How early Twitter decisions led to Weiner’s downfall
Editors Note: While the subject matter is a bit racy, it does give us an opportunity to review exactly how twitter began and is intended to work. I hope it will help small business owners understand Twitters first principles - at its core, what is it that Twitter does and what needs does it fulfill. The fact that it is about Congressman Weiner is just icing on the cake for lascivious-ness. The original article can be read here
Now that the Anthony Weiner Twitter meltdown has pretty much played out, I'm surprised that there hasn't been much discussion of the butterfly wing-flap that brought him down: Twitter's rules of engagement when it comes to "following."
The success of a social network is largely determined by its settings. In 2006, an engineer named Jack Dorsey had an idea for a way for people to share short updates on their lives with friends and family.
Working with a small team, Dorsey and his colleagues began developing and testing the product. This included determining the built-in boundaries of the service, a process which would determine the breadth and purpose of the entire project.
Twitter was a simple idea but settings had to be just right, like the proper temperature for a soufflé.
Should the rules be very restrictive, to preserve privacy and intimacy? (Too much restriction would make the service less useful.) Or should they be expansive, and invite a wide circle to share one's status reports? (Too broad a channel would mean a depersonalized cohort.)
The breakthrough that enabled Twitter to become the wildly successful service it is now came from a twist that was much more significant than even its founders knew: They made it possible to "follow" someone's messages without requiring permission.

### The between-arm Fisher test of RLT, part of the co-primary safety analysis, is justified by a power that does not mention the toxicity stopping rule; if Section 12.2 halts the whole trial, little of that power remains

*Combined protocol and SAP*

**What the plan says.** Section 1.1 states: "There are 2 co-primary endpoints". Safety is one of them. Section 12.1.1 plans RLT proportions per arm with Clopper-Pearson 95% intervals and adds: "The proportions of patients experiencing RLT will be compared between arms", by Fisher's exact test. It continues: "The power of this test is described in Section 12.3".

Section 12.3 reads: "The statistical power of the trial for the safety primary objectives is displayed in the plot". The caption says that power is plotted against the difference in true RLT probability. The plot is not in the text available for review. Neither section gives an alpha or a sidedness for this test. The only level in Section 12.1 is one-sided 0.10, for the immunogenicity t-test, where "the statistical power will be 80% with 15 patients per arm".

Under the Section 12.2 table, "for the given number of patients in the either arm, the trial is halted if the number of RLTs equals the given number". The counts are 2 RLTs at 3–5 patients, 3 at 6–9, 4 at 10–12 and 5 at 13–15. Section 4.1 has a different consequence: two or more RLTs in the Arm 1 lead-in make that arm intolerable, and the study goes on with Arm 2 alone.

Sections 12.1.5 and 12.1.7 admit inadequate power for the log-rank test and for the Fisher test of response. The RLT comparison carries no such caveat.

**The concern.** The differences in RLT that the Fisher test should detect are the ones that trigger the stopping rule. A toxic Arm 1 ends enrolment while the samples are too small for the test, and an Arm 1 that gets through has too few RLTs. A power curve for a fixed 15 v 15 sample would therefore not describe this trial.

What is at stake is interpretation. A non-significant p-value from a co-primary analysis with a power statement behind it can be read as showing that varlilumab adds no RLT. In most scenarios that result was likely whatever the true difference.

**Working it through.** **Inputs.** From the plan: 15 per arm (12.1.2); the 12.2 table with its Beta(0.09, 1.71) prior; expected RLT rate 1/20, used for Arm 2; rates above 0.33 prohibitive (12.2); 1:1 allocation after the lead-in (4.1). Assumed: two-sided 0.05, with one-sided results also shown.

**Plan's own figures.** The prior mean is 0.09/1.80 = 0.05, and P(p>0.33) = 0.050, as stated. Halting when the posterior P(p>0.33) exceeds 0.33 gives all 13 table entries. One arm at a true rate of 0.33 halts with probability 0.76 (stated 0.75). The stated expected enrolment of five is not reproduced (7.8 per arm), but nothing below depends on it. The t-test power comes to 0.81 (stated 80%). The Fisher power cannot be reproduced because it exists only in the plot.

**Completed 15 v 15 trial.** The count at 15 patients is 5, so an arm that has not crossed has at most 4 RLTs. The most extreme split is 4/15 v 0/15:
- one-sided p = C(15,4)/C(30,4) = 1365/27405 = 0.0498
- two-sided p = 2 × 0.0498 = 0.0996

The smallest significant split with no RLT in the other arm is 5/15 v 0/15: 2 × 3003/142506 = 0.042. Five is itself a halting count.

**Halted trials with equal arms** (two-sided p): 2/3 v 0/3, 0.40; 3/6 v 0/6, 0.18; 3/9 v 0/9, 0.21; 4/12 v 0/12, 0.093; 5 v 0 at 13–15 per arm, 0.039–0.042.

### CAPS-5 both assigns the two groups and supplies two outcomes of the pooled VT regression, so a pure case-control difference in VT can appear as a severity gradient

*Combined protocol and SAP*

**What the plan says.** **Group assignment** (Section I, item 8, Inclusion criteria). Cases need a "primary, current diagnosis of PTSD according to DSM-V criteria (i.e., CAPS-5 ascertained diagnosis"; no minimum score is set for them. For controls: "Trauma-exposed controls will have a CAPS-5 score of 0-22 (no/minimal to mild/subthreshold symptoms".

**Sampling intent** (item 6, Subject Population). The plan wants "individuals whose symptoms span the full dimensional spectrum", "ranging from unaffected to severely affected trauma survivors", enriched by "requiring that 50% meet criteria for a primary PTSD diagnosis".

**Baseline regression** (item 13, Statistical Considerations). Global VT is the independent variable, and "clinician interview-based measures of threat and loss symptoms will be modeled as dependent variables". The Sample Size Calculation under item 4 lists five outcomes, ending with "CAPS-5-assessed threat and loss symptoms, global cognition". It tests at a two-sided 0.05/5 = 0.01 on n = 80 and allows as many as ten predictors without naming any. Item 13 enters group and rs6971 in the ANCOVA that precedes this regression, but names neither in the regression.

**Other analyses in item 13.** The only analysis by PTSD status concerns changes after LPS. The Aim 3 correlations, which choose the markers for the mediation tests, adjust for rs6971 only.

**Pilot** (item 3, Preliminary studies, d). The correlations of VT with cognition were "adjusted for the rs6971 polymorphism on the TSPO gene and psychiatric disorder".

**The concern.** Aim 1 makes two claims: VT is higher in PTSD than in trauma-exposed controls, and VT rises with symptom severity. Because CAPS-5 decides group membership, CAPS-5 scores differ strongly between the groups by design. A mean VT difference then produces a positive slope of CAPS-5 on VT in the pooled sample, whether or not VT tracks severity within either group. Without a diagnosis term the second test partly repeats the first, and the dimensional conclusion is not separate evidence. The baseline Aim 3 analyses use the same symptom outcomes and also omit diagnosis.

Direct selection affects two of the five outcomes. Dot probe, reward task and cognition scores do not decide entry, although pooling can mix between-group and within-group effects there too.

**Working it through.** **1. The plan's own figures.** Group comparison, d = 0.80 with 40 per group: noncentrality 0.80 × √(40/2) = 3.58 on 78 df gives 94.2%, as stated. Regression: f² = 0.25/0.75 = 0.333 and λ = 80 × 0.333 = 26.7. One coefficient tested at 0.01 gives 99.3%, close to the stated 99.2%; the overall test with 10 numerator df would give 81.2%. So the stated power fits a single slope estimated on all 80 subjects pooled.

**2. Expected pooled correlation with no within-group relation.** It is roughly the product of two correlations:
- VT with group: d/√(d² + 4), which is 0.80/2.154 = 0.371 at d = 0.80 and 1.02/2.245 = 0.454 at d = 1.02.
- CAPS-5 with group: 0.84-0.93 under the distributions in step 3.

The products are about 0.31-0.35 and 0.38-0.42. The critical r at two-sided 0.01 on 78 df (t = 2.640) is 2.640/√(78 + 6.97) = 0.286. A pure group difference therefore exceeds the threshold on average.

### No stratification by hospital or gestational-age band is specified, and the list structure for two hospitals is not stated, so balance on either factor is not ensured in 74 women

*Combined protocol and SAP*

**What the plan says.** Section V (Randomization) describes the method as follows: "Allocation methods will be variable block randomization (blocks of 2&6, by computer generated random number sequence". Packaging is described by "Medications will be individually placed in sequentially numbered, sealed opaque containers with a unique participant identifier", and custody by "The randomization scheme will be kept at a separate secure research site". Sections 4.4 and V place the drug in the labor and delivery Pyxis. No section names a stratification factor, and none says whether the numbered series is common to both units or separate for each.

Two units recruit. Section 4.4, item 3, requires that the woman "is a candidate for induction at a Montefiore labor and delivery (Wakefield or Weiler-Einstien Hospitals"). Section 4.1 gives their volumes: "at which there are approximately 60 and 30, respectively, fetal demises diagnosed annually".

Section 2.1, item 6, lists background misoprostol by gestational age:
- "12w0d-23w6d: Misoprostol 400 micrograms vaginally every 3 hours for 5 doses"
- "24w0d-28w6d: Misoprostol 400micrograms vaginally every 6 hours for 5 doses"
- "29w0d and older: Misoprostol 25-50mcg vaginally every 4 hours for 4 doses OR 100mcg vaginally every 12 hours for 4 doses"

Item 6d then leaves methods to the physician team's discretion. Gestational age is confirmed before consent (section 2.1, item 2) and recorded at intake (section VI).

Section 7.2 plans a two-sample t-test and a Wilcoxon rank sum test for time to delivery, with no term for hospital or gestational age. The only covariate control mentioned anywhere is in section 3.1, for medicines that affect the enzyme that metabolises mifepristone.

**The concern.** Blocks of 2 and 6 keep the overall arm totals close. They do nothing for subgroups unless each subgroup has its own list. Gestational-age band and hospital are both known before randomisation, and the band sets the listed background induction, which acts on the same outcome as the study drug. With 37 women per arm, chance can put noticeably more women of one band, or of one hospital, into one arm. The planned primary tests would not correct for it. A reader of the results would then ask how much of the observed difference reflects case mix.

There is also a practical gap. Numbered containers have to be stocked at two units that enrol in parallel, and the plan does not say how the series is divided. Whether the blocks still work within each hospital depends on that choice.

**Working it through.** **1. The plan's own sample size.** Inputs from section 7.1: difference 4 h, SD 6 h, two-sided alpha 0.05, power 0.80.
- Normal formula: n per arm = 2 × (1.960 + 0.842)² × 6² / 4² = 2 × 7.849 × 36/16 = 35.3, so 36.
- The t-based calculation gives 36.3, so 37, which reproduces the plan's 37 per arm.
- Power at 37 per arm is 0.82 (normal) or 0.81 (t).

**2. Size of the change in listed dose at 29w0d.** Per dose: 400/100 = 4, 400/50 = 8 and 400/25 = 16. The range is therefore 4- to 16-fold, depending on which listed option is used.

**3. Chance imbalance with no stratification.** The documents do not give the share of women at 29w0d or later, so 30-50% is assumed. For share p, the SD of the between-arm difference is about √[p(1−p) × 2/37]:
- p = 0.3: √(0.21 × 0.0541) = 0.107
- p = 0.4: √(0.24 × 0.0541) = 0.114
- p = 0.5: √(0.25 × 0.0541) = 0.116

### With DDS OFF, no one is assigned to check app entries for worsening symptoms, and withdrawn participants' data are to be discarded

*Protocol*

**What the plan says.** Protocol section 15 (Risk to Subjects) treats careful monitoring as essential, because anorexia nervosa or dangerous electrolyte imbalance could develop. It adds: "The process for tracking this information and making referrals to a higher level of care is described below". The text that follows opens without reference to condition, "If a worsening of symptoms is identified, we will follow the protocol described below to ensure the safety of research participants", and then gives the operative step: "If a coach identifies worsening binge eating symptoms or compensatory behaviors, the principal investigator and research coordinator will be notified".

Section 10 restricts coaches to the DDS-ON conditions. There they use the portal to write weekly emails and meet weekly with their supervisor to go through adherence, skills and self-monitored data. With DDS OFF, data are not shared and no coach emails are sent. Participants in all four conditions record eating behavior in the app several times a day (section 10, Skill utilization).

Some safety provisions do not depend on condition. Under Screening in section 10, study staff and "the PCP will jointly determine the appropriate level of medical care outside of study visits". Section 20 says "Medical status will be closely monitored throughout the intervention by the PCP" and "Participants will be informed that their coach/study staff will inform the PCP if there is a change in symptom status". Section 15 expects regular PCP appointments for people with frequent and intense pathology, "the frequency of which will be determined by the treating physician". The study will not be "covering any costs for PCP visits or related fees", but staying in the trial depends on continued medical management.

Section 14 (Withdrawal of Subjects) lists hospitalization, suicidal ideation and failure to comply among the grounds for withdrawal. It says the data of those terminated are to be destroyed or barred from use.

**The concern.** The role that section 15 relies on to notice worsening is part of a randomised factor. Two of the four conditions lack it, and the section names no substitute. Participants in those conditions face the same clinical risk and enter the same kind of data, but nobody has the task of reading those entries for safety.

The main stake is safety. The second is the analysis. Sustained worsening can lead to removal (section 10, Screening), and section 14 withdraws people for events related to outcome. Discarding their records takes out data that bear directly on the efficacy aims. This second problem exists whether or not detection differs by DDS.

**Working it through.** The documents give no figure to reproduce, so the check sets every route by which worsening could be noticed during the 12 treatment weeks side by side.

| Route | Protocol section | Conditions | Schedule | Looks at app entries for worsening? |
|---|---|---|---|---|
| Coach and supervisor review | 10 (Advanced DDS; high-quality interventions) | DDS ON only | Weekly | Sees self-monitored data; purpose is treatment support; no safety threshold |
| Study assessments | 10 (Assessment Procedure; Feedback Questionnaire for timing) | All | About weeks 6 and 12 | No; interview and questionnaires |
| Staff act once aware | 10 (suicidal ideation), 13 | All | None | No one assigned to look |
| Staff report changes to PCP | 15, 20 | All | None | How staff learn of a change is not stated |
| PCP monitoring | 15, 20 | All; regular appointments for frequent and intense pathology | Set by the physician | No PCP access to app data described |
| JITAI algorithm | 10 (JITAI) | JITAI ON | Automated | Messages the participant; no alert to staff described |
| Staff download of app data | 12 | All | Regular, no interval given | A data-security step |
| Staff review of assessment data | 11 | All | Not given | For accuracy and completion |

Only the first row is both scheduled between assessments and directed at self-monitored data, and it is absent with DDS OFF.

Essentially you would take out a subscription to someone's Twitter stream. You would follow your best friend or your brother in the same way you would follow Barack Obama, DeSean Jackson or theNew York Times.
This was a break from the traditional two-way agreement that ruled communications in previous social systems. This changed Twitter from an asynchronous instant messaging system into a hybrid of a social network and broadcast medium.
"The relationship model was something that we debated a lot," says Evan Williams, who headed the company (Odeo) that created Twitter. "In the first version, by default you were private." (This quote is from a conversation I had with Williams in 2009, when I was working on a story for Wired.)
But then Dorsey's team came up with the idea that you could follow someone without them following you.
"That was really important," says Williams. "From my perspective, I wanted something like a blog relationship model. What I thought was beautiful about blogs as opposed to e-mail or anything else is it's completely up to the recipient of the information whether or not they consume it."
But Twitter was much more intimate than blogs. Following someone on Twitter was not exactly like setting up a blog feed or subscribing to a magazine. You became part of a visible community.
In order to make this happen, Twitter made public the list of people you followed, as well as the list of people who followed you. You would notice when your friends followed the same people you did. You could make connections with other people who followed the same tweeters you followed.
To further encourage the community aspect of Twitter, the founders determined that by default, all messages would be public. Weirdly, one of the questions that came up during this discussion was whether people would be creeped out when it came to flirting and other personal issues.
"This openness was the result of a lot of thought around the way we had started recognizing that people were communicating online," says Noah Glass, who was part of the original team. (I interviewed Glass for the aforementioned story.) "We were on MySpace, and I got into a lot of trouble from various girls posting things on that thing out in the open, and I started thinking about openness -- we all started thinking about openness.
"We come from a world where privacy is important. But we realized that not everyone shared this feeling about privacy in that same kind of way," Glass says. "People were having really intimate discussions out for everyone else to read. I realized that that the level of privacy we thought was important, was not necessarily important to a certain group of people for a certain type of communication. And so making any conversation open and followable was something based on those systems that were becoming popular."